Recent Media Coverage of the Creation Museum

And Does AiG Really Say that Belief in a Young Earth Is Necessary for Salvation?

by Mark Looy on November 26, 2007

Because AiG’s Creation Museum is still drawing large crowds (over 275,000 guests since its opening six months ago), the world’s media continue to cover the success of this latest entry in the ongoing creation/evolution battle. For example, a leading Japanese newspaper is sending a reporter and photographer to the Cincinnati-area museum tomorrow; over the past weekend, two leading U.S. newspapers printed articles that discussed the museum.

The New York Times Magazine on Sunday featured a long article on creationist geology, submitted by well-known religion-culture writer and commentator Hanna Rosin.1 It mentioned last summer’s geology conference at a fine Christian college, Cedarville University in Ohio, as well as the opening of our new museum.

In one of the most bizarre and incorrect statements made by a media representative since the museum opened in May was this comment by Rosin: “The museum sends the message that belief in a young earth is the only way to salvation.”2

It’s remarkable how she could ever have gotten that message after touring the museum (in fact, we are checking to see if she has ever visited).1 As we are often clear to point out in the museum and elsewhere (e.g., even on November 15 on this site: ““Don’t Creationists Believe Some ‘Wacky’ Things?”), we don’t say or even imply that believing in a young earth is tied to salvation in any way. Salvation is by faith through Christ alone. Read Ken Ham’s blog for his commentary on why believing in a young earth is important, but is not connected to personal salvation at all.

It’s a shame that when a Times’s fact-checker called us several days ago to verify certain aspects of the almost-completed article, we were not asked to comment on this bizarre claim. It’s also a shame that some of AiG’s critics will consider using this statement—found in such a prominent paper, which is read worldwide—to attack AiG and the museum.

Our hometown newspaper, The Cincinnati Enquirer, which has earned a reputation for covering AiG and the Creation Museum in a fair and balanced way over the years, had a lengthy article (with photos) on the front page of its Sunday edition about the museum’s popularity.3 It also quoted two of our detractors, including one who says the museum is full of lies. But except for hostile comments like that and a phrase or two in the feature (e.g., the statement—which is not found on the paper’s website but in its print edition—that “accepted scientific theory states the Earth and its life forms evolved over billions of years”), we are appreciative of this balanced 6-month retrospective about the museum. It also told readers that visitors are pouring in from all over the nation (and many from overseas) and have added millions of dollars to the local economy.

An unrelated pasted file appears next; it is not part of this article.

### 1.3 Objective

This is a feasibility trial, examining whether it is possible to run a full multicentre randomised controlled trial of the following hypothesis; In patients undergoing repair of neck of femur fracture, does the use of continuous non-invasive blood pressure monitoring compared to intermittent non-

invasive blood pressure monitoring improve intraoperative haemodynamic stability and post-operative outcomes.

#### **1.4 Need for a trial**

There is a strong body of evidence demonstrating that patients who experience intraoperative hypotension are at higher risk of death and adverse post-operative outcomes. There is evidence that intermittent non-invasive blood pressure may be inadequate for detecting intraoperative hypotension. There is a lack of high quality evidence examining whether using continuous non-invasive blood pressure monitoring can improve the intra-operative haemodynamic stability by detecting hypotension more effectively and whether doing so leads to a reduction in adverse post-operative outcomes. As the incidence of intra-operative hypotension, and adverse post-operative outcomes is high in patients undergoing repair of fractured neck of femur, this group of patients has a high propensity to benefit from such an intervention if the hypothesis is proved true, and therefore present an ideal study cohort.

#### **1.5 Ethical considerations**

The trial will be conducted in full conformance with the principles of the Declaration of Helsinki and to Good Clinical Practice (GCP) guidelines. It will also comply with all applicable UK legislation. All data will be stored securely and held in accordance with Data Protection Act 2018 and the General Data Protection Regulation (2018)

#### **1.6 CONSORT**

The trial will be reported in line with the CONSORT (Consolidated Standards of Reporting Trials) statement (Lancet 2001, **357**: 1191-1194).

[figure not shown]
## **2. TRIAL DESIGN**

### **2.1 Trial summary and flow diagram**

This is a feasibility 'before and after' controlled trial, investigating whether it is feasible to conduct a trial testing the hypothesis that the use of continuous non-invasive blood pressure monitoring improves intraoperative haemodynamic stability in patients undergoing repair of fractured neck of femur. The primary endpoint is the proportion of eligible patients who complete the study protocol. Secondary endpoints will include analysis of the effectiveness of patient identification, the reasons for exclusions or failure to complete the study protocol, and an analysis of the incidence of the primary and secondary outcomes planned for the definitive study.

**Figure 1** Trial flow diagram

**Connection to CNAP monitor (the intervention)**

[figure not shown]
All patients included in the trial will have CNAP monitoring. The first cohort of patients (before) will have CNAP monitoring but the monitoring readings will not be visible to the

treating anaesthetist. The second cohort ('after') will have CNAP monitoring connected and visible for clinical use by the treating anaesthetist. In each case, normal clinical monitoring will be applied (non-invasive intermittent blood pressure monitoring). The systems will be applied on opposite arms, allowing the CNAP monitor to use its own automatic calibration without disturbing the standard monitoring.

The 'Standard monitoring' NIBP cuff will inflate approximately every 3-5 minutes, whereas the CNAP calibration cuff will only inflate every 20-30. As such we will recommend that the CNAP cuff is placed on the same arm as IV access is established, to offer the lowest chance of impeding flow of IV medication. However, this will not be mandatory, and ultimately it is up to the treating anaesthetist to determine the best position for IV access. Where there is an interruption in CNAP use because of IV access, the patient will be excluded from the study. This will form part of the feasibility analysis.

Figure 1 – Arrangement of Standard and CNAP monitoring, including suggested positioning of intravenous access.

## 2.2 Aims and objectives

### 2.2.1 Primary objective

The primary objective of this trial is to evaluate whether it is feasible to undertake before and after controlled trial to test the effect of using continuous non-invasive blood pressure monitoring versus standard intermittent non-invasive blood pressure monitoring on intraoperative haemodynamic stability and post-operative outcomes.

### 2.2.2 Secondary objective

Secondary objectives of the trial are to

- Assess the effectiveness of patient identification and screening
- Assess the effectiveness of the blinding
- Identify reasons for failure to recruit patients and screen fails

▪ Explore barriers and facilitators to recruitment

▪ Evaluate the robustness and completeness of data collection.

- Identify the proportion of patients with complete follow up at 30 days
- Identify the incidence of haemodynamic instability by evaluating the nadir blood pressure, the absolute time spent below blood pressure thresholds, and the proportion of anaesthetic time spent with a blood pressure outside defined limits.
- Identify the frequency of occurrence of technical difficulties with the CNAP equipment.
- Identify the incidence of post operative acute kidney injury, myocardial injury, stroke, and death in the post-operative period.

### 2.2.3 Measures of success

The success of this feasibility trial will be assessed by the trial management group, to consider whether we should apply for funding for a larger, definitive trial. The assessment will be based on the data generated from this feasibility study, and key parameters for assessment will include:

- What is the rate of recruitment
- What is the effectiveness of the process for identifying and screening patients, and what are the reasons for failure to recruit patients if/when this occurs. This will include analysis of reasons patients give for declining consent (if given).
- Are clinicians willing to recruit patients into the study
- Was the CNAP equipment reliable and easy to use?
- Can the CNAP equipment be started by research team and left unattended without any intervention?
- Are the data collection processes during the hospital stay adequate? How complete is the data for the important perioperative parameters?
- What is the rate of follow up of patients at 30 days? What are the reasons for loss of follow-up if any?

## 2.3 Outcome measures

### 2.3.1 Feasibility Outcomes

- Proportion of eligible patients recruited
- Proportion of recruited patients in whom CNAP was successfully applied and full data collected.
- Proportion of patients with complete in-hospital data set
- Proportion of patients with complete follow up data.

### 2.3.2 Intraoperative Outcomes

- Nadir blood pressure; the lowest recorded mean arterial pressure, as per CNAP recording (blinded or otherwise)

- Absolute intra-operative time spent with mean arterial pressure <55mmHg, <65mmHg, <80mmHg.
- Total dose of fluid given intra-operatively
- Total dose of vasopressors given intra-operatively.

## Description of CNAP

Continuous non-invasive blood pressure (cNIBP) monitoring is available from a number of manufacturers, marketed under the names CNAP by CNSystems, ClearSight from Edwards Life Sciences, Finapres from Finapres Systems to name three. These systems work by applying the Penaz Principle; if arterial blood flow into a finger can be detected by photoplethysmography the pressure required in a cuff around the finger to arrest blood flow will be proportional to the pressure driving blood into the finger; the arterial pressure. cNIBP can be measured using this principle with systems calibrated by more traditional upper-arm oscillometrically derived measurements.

Meanwhile, the Courier-Journal of Louisville (Kentucky’s largest newspaper) will soon print an article about the visit of an (yes) “evolution evangelist” to the Creation Museum, and his meeting with AiG molecular geneticist Dr. Georgia Purdom. As we await that article (which may appear on December 1), here is a previous Courier-Journal piece on his unusual “ministry.”4

Lastly, Channel 12 (WKRC-TV) in Cincinnati last week posted a 12-question interview with AiG-U.S. President Ken Ham about the museum (it was conducted earlier this month). It can be read at: “12 Questions With . . . President of Creation Museum.” Thanks to supporters for their news tips. If your local newspaper ever carries an article, editorial, or guest column about the museum, please let us know about it.


  1. Hanna Rosin, “Rock of Ages, Ages of Rock,” The New York Times Magazine, November 25, 2007,
  2. Ibid.
  3. Brenna R. Kelly, “Believers or Not, They Come,” The Kentucky Enquirer, November 25, 2007,
  4. See “Bestselling Author Preaches Bold Science-Based Gospel,” Thank God for Evolution,
  5. We did find out that Ms. Rosin did pay a quick visit to the museum (as reported by one of our museum staff). Because it takes a few hours to watch most of the videos and to read the signage (some visitors in fact have told us that it can take a whole day to take it all in), her cursory visit may have led her to make such a horrible mistake.


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